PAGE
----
Manual Lymphatic Drainage
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Lymphatic massage, also called lymphatic drainage or manual lymph drainage, is a technique developed in Germany for treatment of lymphedema, an accumulation of fluid that can occur after lymph nodes are removed during surgery.
- Lymphedema can be present at birth or develop at puberty or during adulthood. This type, known as primary lymphedema, can affect as many as four limbs and/or other parts of the body.
- Lymphatic drainage massage for conditions other than lymphedema is not medically recommended, although it may be promoted by some therapists.
- Manual Lymphatic Drainage [MLD] is an unique, gentle type of skin massage technique that promotes lymph to drain out of a limb into an area that drains normally. It is mainly used for lymphoedema.
- In addition to improving lymphatic circulation, MLD also increases blood flow in deep and superficial veins.
There are a various techniques for MLD including the Vodder, Földi, Leduc or Casley-Smith methods. The most appropriate techniques, optimal frequency and indications for MLD, as well as the benefits of treatment, all remain to be clarified, but the different methods have several aspects in common , as:
- Usually performed with the patient in the lying position, unless for lymphoedema of the head and neck
- Starts and ends with deep diaphragmatic breathing
- The unaffected lymph nodes and region of the body are treated first
- Moves proximal to distal to drain the affected areas
- Slow and rhythmical movements
- Uses gentle pressure
1. Vodder - Different kinds of hand motions are used on the body depending on the part being treated. It also includes treatment of fibrosis
2. Foldi - Based on the Vodder technique, this method lays emphasis on thrust and releaxation. It helps in management of edema through 'encircling strokes'.
3. Casley-Smith - This method involves use of small and gentle effleurage movements with the side of the hand.
4. Leduc - It involves use of special 'call up' (or enticing) and 'reabsorption' movements which reflet how lymph is absorbed first in the initial lymphatics and then into larger lymphatics.
- Phlebo-lymphostatic edema
- Postoperative edema
- Posttraumatic edema 
- Chronic venous insufficiency 
- Palliative care: Provision of comfort and pain relief when other physical therapies are no longer appropriate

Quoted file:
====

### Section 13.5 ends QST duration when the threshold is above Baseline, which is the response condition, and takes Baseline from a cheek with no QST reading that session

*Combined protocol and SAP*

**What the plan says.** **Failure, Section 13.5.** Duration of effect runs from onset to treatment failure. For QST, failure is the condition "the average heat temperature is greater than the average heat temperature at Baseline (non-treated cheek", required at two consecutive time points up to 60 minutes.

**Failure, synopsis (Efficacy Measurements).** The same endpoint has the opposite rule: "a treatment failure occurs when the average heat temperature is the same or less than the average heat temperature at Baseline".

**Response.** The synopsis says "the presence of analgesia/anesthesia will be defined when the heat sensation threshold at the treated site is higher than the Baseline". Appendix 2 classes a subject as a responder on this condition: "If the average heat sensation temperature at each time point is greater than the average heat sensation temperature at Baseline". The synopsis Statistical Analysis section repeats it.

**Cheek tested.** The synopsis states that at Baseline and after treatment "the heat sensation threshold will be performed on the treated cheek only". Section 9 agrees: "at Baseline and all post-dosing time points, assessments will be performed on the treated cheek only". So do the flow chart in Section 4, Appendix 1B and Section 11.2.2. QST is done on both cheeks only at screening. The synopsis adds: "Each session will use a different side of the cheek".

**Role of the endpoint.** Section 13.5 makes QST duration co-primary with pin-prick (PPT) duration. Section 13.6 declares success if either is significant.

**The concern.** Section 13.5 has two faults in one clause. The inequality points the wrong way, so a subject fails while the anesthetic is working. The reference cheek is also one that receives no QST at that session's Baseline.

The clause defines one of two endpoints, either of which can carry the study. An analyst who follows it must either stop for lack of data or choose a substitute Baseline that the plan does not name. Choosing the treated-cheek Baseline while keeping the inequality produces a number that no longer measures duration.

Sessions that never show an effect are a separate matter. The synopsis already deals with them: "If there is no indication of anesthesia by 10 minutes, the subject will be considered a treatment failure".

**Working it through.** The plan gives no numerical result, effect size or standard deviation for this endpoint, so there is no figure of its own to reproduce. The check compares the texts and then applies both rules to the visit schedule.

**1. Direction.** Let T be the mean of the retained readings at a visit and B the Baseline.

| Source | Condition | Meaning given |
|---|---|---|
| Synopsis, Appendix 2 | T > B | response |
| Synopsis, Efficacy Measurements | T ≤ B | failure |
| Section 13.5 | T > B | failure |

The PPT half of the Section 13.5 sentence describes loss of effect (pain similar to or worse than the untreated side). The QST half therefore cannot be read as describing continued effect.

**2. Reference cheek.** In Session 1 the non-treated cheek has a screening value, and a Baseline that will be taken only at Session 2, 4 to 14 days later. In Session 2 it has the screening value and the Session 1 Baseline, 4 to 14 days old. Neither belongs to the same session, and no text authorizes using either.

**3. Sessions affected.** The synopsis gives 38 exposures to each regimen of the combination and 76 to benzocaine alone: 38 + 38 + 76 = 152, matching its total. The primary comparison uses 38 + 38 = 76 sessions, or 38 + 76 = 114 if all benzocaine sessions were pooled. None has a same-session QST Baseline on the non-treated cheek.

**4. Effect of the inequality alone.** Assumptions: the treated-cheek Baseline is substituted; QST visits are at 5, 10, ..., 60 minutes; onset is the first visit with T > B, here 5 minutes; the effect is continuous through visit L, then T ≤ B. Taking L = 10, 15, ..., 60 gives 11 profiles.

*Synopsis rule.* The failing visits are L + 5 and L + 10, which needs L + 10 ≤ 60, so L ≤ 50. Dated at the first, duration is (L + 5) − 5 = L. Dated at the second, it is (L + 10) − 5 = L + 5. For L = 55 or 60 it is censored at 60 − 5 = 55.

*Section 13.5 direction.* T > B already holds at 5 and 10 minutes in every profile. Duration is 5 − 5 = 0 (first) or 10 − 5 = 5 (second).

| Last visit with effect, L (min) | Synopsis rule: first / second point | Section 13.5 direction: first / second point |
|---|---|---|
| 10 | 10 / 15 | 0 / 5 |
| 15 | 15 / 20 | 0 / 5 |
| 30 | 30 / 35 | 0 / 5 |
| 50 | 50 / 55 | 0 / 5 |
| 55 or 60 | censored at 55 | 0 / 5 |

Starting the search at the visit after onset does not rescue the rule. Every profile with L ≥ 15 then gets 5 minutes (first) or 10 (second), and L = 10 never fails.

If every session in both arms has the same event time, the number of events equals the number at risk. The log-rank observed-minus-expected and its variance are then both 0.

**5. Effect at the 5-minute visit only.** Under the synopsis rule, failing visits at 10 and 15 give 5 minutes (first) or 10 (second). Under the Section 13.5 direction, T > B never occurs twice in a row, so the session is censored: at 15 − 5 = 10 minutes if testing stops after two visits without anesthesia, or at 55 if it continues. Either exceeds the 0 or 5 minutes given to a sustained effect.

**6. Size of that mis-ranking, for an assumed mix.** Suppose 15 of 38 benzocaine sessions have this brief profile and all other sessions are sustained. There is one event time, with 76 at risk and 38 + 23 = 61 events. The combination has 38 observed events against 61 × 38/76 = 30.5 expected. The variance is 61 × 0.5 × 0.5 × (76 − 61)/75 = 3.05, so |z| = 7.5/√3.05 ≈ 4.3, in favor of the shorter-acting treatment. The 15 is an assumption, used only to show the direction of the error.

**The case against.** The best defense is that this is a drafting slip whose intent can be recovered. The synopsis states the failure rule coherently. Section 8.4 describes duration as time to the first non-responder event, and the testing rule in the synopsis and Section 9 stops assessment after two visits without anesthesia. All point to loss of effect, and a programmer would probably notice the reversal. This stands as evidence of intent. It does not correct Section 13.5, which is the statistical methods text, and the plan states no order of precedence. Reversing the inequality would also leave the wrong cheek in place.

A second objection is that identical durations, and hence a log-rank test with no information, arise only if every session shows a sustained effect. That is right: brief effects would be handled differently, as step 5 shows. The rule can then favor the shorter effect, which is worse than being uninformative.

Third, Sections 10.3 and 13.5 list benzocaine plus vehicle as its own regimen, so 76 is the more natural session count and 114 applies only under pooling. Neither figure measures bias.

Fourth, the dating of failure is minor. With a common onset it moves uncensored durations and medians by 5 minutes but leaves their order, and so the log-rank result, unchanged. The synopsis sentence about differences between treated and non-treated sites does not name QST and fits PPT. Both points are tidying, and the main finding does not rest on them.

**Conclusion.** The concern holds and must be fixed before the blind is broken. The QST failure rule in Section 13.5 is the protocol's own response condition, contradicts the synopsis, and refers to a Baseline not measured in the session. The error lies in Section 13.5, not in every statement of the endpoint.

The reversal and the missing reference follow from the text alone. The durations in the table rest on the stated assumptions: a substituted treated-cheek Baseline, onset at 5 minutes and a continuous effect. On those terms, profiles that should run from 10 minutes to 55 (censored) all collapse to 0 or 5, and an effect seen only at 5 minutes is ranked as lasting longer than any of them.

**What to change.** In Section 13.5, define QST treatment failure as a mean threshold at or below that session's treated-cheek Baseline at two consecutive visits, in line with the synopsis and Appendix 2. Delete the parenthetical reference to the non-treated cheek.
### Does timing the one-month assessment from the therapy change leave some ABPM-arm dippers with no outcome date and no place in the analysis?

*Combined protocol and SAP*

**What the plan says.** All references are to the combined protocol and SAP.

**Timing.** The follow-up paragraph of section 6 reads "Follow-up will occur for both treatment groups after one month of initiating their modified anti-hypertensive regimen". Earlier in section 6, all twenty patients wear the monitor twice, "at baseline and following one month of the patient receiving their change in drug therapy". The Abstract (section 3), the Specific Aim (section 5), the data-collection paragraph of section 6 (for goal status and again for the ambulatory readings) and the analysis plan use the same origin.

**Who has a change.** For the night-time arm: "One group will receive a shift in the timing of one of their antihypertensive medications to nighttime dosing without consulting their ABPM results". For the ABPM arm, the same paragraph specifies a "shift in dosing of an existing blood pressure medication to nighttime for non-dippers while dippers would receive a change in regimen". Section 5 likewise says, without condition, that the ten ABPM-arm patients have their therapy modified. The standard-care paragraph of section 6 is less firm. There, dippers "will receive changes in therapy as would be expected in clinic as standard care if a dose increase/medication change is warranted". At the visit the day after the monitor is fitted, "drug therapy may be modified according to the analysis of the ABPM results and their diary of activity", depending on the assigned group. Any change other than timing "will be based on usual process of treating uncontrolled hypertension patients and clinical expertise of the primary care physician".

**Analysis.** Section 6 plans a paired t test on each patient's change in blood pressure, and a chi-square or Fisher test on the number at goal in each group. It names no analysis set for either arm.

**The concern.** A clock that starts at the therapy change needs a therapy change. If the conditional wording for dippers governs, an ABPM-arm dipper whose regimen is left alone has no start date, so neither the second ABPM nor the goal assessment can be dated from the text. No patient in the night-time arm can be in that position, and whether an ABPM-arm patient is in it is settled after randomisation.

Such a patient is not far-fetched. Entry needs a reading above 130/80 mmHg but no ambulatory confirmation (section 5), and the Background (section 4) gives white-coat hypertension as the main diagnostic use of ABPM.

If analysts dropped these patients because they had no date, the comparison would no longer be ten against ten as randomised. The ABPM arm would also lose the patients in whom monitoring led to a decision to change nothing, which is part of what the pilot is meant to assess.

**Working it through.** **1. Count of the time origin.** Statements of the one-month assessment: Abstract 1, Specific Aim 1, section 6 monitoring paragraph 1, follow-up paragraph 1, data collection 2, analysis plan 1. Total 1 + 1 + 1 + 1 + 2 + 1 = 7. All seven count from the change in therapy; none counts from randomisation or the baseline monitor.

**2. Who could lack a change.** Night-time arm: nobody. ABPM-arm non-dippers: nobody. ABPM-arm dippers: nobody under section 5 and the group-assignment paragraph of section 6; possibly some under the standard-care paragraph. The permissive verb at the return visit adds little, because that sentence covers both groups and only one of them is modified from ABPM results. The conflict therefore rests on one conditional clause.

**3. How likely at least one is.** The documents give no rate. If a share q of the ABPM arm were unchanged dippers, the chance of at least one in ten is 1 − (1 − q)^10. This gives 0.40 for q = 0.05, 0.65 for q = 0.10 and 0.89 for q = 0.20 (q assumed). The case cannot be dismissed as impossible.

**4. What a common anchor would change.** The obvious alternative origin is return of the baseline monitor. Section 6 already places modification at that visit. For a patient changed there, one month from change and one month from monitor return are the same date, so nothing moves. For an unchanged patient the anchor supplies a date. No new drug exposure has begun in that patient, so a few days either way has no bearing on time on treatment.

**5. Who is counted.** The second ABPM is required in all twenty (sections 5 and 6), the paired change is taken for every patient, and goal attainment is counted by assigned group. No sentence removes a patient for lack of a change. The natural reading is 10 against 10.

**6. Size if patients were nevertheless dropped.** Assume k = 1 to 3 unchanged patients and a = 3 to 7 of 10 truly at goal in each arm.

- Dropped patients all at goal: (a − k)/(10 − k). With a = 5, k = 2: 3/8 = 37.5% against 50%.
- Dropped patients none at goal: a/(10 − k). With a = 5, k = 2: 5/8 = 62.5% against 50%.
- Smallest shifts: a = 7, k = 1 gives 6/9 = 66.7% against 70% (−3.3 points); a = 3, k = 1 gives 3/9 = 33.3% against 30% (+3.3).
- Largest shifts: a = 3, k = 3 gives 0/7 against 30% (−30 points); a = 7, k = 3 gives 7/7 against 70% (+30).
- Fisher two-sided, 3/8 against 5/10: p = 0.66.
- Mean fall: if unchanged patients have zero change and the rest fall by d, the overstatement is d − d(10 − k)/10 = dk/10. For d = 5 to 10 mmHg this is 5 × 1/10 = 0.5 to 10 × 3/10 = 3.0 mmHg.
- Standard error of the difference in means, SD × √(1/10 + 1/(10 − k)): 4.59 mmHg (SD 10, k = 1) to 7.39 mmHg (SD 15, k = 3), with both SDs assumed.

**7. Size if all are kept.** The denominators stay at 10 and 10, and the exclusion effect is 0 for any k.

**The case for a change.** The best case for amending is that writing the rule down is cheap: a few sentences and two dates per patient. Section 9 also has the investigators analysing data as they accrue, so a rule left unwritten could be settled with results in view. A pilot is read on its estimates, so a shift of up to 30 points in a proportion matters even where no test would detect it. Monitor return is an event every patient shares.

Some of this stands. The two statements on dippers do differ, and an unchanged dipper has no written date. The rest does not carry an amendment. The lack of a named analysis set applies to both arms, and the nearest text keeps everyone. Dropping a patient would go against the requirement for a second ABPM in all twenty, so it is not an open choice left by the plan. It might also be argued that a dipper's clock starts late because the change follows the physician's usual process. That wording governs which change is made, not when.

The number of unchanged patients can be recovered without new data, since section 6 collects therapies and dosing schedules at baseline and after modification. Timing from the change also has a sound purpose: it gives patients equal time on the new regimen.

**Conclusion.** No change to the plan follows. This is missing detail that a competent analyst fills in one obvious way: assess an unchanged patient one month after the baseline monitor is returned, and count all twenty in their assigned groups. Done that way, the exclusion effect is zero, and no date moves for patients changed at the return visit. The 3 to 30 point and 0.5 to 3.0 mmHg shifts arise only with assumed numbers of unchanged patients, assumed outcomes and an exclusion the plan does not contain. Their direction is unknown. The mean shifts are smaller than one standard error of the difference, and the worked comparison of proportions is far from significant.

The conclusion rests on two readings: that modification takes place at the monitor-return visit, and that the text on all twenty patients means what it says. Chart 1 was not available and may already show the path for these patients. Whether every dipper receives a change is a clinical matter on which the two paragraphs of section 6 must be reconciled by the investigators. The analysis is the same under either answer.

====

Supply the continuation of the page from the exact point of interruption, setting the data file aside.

- This technique may be used as a complement in therapies for patients with stress. 
- May be effective for reducing intracranial pressure in severe cerebral diseases.
- Decompensated cardiac insufficiency
- Cardiac edema
- Congestive heart failure
- Acute inflammation caused by pathogenic germs (bacteria, fungi, viruses). The germs could be spread by the manual lymph drainage, with resulting blood poisoning (sepsis).
- Acute renal failure
Condition stated above must not be treated with manual lymph drainage.
- Malignant lymphedema caused by active cancer
- The skin is stretched in specific directions using hand movements to promote variations in interstitial pressure without the use of oils.
- Slow repetitive movements are used which incorporate a resting phase allowing skin to return to its normal position.
- The pressure is varied according to the underlying tissue with the aim to promote lymphatic drainage.
- Areas of fibrosis are treated using deeper and firmer movements in combination with Compression therapy.
- The lymphatic drainage strats centrally and proximally with treatments usually starting around the neck.
- Functional and healthy lymph nodes are treated first, followed by proximal and contralateral areas and then ipsilateral and lymphoedematus areas.
- There is emphasis on treatment of anterior and posterior trunk in the early phases before the swollen limb is treated.
- Breathing techniques used are combined with pressure by the therapist's hands which promotes drainage of deep abdominal lymph nodes.
- Limb mobilization and relaxation techniques are often combined with lymphatic drainage.
Techniques - to use in conjunction
In addition to lymphatic massage, patients may be advised to do
- Self-massage following instructions from their therapists
- Special light exercises designed to encourage the flow of lymphatic fluid out of the affected limb.
- Wear compression garments such as long sleeves or stockings designed to compress the arm or leg and encourage lymphatic flow out of the limb.
see videos on this page reagarding techniques on Lymphodema management
- Crisóstomo RS, Candeias MS, Armada-da-Silva PA. Venous flow during manual lymphatic drainage applied to different regions of the lower extremity in people with and without chronic venous insufficiency: a cross-sectional study.Physiotherapy. 2016 Feb 1. pii: S0031-9406(16)00023-7.
- Lymphoedema Framework. Best Practice for the Management of Lymphoedema. International consensus. London: MEP Ltd, 2006.
- Williams AF. Manual lymphatic drainage: Exploring the history and evidence base. British Journal of Community Nursing. 2010;15(4):S18-24. DOI: 10.12968/bjcn.2010.15.Sup3.47365
- Michael Földi, Roman Strößenreuther. (2003). Basic Principles of Manual Lymph Drainage. In R. S. Michael Földi, FOUNDATIONS OF MANUAL LYMPH DRAINAGE, 3rd ed (pp. 48-49). St. Louis Missouri: Elsevier Mosby.
- Jung-Myo S, Sung-Joong K. Manual Lymph Drainage Attenuates Frontal EEG Asymmetry in Subjects with Psychological Stress: A Preliminary Study. J Phys Ther Sci. 2014 Apr; 26(4): 529–531.
- Roth C, Stitz H, Roth C, Ferbert A, Deinsberger W, Pahl R et. al. Craniocervical manual lymphatic drainage and its impact on intracranial pressure - a pilot study. Eur J Neurol. 2016 Sep;23(9):1441-6.
- Moffatt C, Doherty D, Morgan P. Lymphoedema framework. Best Practice for Management of Lymphoedema. International Consensus. London: MEP Limited;2006.58
- WEIL MLD Available from:https://www.drweil.com/health-wellness/balanced-living/wellness-therapies/lymphatic-massage-therapy/ (last accessed 28.7.2020)